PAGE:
Jumping Frenchmen of Maine
|Jumping Frenchmen of Maine|
|Classification and external resources|
The Jumping Frenchmen of Maine were a group of 19th-century lumberjacks who exhibited a rare disorder of unknown origin. The syndrome entails an exaggerated startle reflex which may be described as an uncontrollable "jump"; individuals with this condition can exhibit sudden movements in all parts of the body. Jumping Frenchmen syndrome shares symptoms with other startle disorders.
Signs and symptoms
George Miller Beard recorded individuals who would obey any command given suddenly, even if it meant striking a loved one; the Jumping Frenchmen seemed to react abnormally to sudden stimuli. The more common and less intense symptoms consisted of jumping, yelling, and hitting. These individuals exhibited outrageous bursts, and many described themselves as ticklish and shy. Other cases involved echolalia (repeating vocalizations made by another person) and echopraxia (repeating movements made by another person). Beard noted that the men were "suggestible" and that they "could not help repeating the word or sounds that came from the person that ordered them any more than they could help striking, dropping, throwing, jumping or starting."
The cause of Jumping Frenchmen syndrome is unknown. One theory is that it is a genetic condition. Observation of 50 cases found the disorder to be remotely located and concentrated in the northern regions of Maine. Fourteen of these cases were found in four families. Another set of cases were found in a single family where the father, his two sons, and his two grandchildren exhibited "jumping" behavior.
It may also be a culture-bound syndrome or a formed habit. These French "jumpers" lived in a very remote region and most were lumberjacks. This type of small community would allow for a majority to adapt to this sort of reaction. Also, instances of many being shy may imply that the "jumper" was positively reinforced by the sudden attention as the entertainment for a group.
In 1885, Georges Gilles de la Tourette included Jumping Frenchmen syndrome in the typology of "convulsive tic illness"; studies of the condition in the 1980s cast doubt on whether the phenomenon was in fact a physical condition similar to Tourette syndrome. Documentation of direct observation of "Jumping Frenchmen" has been scarce, and while videotape evidence was recorded by several researchers that showed the condition to be real, MH and JM Saint-Hilaire concluded from studying eight affected people that it was brought on by conditions at their lumber camps and was psychological, not neurological.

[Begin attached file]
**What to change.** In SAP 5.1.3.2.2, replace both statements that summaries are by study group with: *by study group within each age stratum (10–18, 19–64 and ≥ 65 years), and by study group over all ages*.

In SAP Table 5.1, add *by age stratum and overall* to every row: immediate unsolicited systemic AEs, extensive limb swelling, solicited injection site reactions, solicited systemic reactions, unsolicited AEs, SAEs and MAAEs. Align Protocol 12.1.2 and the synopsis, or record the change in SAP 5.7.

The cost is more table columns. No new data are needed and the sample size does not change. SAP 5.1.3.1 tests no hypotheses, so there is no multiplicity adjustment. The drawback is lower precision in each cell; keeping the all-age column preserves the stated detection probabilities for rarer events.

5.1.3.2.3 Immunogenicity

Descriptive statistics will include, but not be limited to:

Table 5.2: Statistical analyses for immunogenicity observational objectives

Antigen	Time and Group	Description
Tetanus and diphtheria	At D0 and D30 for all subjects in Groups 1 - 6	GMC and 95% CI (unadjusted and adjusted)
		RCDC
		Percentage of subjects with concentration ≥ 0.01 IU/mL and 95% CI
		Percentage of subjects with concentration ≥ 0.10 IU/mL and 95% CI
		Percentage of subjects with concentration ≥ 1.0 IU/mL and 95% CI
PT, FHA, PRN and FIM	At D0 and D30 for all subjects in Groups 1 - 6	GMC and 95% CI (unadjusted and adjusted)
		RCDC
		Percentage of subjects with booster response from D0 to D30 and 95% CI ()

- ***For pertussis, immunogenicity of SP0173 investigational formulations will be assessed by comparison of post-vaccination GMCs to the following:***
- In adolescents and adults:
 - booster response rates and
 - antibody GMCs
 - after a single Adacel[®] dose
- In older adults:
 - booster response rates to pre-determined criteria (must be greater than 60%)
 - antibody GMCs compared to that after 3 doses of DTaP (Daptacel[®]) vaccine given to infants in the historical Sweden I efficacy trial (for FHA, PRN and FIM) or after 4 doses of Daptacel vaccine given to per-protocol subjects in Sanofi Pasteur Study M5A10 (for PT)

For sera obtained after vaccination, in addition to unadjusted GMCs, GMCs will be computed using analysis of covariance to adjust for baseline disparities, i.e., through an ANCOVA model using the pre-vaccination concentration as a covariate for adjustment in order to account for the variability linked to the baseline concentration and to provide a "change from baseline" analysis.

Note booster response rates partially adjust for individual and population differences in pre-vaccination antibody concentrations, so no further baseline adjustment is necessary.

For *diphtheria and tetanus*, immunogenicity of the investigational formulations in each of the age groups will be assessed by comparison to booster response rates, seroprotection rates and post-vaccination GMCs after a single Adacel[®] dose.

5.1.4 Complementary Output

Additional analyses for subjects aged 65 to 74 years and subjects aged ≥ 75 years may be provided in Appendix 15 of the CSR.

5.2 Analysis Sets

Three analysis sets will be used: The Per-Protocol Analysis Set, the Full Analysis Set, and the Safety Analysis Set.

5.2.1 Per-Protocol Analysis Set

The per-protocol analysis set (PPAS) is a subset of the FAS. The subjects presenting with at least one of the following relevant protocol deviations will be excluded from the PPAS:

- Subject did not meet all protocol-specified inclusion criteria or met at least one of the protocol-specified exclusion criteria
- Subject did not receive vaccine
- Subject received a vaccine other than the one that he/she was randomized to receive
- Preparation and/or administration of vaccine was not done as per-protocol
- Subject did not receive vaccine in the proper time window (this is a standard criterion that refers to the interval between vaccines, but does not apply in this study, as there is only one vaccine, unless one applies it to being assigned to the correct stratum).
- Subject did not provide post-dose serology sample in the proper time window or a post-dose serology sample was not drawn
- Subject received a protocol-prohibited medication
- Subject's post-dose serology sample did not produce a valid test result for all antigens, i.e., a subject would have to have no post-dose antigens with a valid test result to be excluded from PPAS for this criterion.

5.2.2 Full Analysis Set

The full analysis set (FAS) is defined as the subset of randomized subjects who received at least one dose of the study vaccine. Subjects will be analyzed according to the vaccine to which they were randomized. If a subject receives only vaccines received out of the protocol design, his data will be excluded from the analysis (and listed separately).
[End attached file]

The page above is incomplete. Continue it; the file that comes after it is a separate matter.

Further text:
Jumping Frenchmen of Maine syndrome must be distinguished from other conditions involving the startle reflex or tics.
Tourette syndrome is characterized by multiple physical (motor) tics and at least one vocal (phonic) tic. There are many overlaps when compared clinically, but the abnormal "jumping" response is always provoked, unlike the involuntary tics in Tourette syndrome.
Latah from Southeast Asia is a disorder where one's startle response is similar to a state of trance with repetitive speech or movements. Miryachit is a disorder found in Siberia that also displays an action similar to "jumping". Neurasthenia is a disorder with a startle response during periods of great fatigue.
Hyperekplexia is an extremely rare autosomal dominant neurological disease. The symptoms start in infancy with hypertonia, an abnormal muscle tension that decreases flexibility, and an exaggerated startle in all ages of life.
Beard had a unique interest in unusual disorders and took the opportunity to observe the endemic in Maine. He recorded "startle, jumping and tic-like behaviors" among the French Canadians and lumberjacks who lived near Moosehead Lake in northern Maine. He published his descriptions of the Jumping Frenchmen in 1880, and he believed the condition was hereditary. History of Medicine professor Howard I. Kushner calls Beard's description "the most influential and detailed study" of these behaviors.
According to Kushner, the French physician Jean-Martin Charcot chose his resident, Georges Gilles de la Tourette, to investigate the "relationship between tic disorders and jumping and startle behaviors reported in Malaysia, Siberia, and Maine"; Gilles de la Tourette translated Beard's descriptions and published them one year after Beard's papers. In 1885, Tourette published "Study of a Nervous Affliction" where he included the startle disorders in the typology of what he called "convulsive tic illness", that included what later came to be known as Tourette syndrome. Kushner argues that none of the patients studied by Tourette supported this assertion, and says that "many of his contemporaries refuted Gilles de la Tourette's typology".
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- Kushner (2000), p. 22.
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- Kushner (2000), p. 21.
- Kushner (2000), p. 25.
Kushner, HI. A cursing brain?: The histories of Tourette syndrome. Harvard University Press, 2000. ISBN 0-674-00386-1